Belgium Passes 'Right to Die' Euthanasia Law for Children; Pro-Life Groups Call It 'Abhorrent and Inhumane'

Pro-life groups have called Belgium's recent passage of a "right to die" law that allows terminally ill children the permission to end their own lives "abhorrent and inhumane," questioning how a civilized society would sanction such an option.

"No civilized society allows children to kill themselves. Far from a compassionate law, this law hands the equivalent of a loaded gun to a child with the astonishing belief that the child should be free to pull the trigger if he or she so chooses. Belgium's decision to allow this is grotesquely abhorrent and inhumane," said Alliance Defending Freedom Senior Legal Counsel Roger Kiska in a statement. The Belgian Chamber of Deputies voted 86–44 on Thursday in favor of the controversial law.

ADF added that it had sent the Belgian Parliament a legal analysis that said the proposed law operated under the premise that life is not worth living and children are somehow mature enough to make such a decision on their own. The group added that the newly passed law "exploits vulnerable children by handing to them a 'freedom' that they are completely ill-equipped to bear."

Under the "right to die" legislation, all age restrictions will be removed from the European nation's existing euthanasia law.

Belgium, where close to 75 percent of the population is said to be Roman Catholic, becomes the first country in the world with such a law. Children who wish to end their own lives must be tested by psychologists and must be "capable of discernment" when making such a decision.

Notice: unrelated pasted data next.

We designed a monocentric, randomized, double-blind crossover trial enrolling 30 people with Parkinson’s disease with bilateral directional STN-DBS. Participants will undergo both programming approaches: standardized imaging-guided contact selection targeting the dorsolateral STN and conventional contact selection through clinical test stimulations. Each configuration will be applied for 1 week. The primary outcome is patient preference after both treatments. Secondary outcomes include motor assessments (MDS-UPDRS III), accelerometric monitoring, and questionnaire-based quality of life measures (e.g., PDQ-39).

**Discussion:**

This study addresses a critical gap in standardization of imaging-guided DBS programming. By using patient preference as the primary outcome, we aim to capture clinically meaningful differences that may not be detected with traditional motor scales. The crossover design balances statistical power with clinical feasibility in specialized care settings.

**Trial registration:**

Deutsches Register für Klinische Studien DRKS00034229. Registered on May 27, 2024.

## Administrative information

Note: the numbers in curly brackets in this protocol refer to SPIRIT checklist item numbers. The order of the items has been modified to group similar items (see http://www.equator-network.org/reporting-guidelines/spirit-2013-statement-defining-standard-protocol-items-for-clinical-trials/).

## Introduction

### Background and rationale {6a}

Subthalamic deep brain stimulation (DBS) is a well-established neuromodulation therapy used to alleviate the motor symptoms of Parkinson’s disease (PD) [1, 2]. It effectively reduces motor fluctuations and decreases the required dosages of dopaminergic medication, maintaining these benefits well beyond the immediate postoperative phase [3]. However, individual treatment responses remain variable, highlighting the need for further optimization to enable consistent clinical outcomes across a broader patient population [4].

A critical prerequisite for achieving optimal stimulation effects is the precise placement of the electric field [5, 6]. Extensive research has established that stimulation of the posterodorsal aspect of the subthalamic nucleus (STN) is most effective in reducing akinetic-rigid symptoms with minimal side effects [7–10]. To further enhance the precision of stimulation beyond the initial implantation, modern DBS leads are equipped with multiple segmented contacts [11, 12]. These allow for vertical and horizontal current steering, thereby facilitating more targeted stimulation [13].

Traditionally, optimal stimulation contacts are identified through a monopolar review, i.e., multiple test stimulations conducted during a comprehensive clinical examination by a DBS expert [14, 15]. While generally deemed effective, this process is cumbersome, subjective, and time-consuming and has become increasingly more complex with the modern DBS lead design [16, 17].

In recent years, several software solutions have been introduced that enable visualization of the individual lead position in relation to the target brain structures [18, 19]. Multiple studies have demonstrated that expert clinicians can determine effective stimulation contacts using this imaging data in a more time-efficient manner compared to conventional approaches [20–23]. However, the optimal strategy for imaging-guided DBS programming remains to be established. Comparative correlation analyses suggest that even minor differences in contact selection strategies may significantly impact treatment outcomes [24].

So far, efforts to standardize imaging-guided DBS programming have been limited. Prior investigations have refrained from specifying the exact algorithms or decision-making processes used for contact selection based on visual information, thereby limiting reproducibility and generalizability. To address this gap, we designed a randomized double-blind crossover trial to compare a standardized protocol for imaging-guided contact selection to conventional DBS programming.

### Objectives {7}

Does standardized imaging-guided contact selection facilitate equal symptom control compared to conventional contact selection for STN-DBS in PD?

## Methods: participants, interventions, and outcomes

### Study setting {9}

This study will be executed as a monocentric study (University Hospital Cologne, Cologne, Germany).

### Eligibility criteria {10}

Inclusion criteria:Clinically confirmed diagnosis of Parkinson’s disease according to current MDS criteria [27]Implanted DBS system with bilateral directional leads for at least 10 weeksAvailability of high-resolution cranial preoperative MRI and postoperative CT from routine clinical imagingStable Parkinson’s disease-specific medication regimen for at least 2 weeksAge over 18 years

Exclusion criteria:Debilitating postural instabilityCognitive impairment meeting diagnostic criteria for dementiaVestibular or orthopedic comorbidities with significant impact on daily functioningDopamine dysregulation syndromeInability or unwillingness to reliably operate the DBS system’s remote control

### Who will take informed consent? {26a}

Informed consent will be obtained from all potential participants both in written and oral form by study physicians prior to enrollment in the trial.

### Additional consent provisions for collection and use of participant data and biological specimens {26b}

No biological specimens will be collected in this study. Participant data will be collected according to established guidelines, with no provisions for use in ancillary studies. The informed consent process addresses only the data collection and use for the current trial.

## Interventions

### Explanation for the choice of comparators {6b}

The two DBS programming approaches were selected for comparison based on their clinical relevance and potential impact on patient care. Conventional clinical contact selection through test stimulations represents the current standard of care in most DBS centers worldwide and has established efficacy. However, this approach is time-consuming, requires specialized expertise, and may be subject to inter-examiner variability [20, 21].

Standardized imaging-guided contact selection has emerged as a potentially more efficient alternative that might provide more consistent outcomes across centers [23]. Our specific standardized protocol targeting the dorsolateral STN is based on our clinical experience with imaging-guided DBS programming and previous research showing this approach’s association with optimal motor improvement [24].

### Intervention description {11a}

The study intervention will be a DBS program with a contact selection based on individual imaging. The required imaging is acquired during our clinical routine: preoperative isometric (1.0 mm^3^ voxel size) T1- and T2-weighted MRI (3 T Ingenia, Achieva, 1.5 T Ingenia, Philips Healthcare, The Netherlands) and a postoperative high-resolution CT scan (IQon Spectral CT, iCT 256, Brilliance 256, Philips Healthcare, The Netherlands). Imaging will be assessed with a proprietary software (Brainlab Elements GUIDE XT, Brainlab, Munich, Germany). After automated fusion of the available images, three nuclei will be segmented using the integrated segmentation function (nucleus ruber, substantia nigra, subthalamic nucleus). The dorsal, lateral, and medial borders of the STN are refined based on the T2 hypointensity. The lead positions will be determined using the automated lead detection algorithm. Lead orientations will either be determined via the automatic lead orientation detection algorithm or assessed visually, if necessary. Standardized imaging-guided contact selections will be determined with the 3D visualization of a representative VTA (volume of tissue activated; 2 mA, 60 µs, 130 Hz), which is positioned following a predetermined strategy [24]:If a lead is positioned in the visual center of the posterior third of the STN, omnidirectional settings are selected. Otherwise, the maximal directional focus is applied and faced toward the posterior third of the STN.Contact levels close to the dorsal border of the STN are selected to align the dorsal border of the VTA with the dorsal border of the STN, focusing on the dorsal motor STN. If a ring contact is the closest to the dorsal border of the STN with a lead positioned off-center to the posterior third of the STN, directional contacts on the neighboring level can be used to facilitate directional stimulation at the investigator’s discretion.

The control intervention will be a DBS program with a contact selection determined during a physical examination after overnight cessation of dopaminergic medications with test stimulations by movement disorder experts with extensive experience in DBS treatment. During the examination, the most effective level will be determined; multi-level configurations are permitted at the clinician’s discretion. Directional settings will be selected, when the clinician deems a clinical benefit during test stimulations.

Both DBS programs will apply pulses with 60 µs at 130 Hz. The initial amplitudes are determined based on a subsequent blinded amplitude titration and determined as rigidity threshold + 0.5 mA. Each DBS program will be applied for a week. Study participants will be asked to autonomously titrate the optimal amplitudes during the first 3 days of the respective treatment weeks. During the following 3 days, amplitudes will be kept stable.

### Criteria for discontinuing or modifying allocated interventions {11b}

Supporters of the law played down the controversy, arguing that it will only be used in rare cases.

"This is not about lethal injections for children, this is about terminally ill children, whose death is imminent and who suffer greatly," said Carina Van Cauter, from the Flemish Liberal Democrats who back the law.

"There are clear checks and balances in the law to prevent abuse," she added.

Carine Brochier from the European Institute of Bioethics said, however, that the law is dangerous and questioned whether it really would apply only to a small number of cases.

"You don't make a law for three people a year, that's really crazy," Brochier said.

"People are getting used to this idea of euthanasia in order to say okay, well if I don't want to live anymore then I will ask for euthanasia. If I suffer, the answer is euthanasia," she continued. "If you offer euthanasia then some parents might be tempted to act and to ask for euthanasia."

The Joni and Friends International Disability Center, which serves as the administrative center for ministries which provide outreach to thousands of families affected by disability around the world, also criticized the law, reminding readers that the U.N. Convention on the Rights of Persons with Disabilities specifically states that "every human being has the inherent right to life and shall take all necessary measures to ensure its effective enjoyment by persons with disabilities on an equal basis with others."

"I don't understand how the Belgian legislators can ratify the CRPD yet at the same time, offer a so-called right-to-die not only to adults, but – heartbreakingly – to children who may feel distraught by their incurable conditions (which could include disabilities)," wrote Joni Eareckson Tada, founder and CEO of IDC.

"It is abhorrent that we should burden a child with such an unthinkable responsibility in deciding when his or her life should end. Society's unwritten moral law has always led us to save our children, not destroy them – and certainly not to allow them to destroy themselves."

The head of the Catholic Church in Belgium, Brussels Archbishop Andre-Joseph Leonard, led a prayer vigil last week against the law, and asked why minors would be granted such responsibility when they had to wait until 18 years of age to receive other legal rights.

"The law says adolescents cannot make important decisions on economic or emotional issues, but suddenly they've become able to decide that someone should make them die," Archbishop Leonard said.

Other European nations where euthanasia is legal, but not for children, include the Netherlands and Luxembourg, while Switzerland permits assisted suicide.

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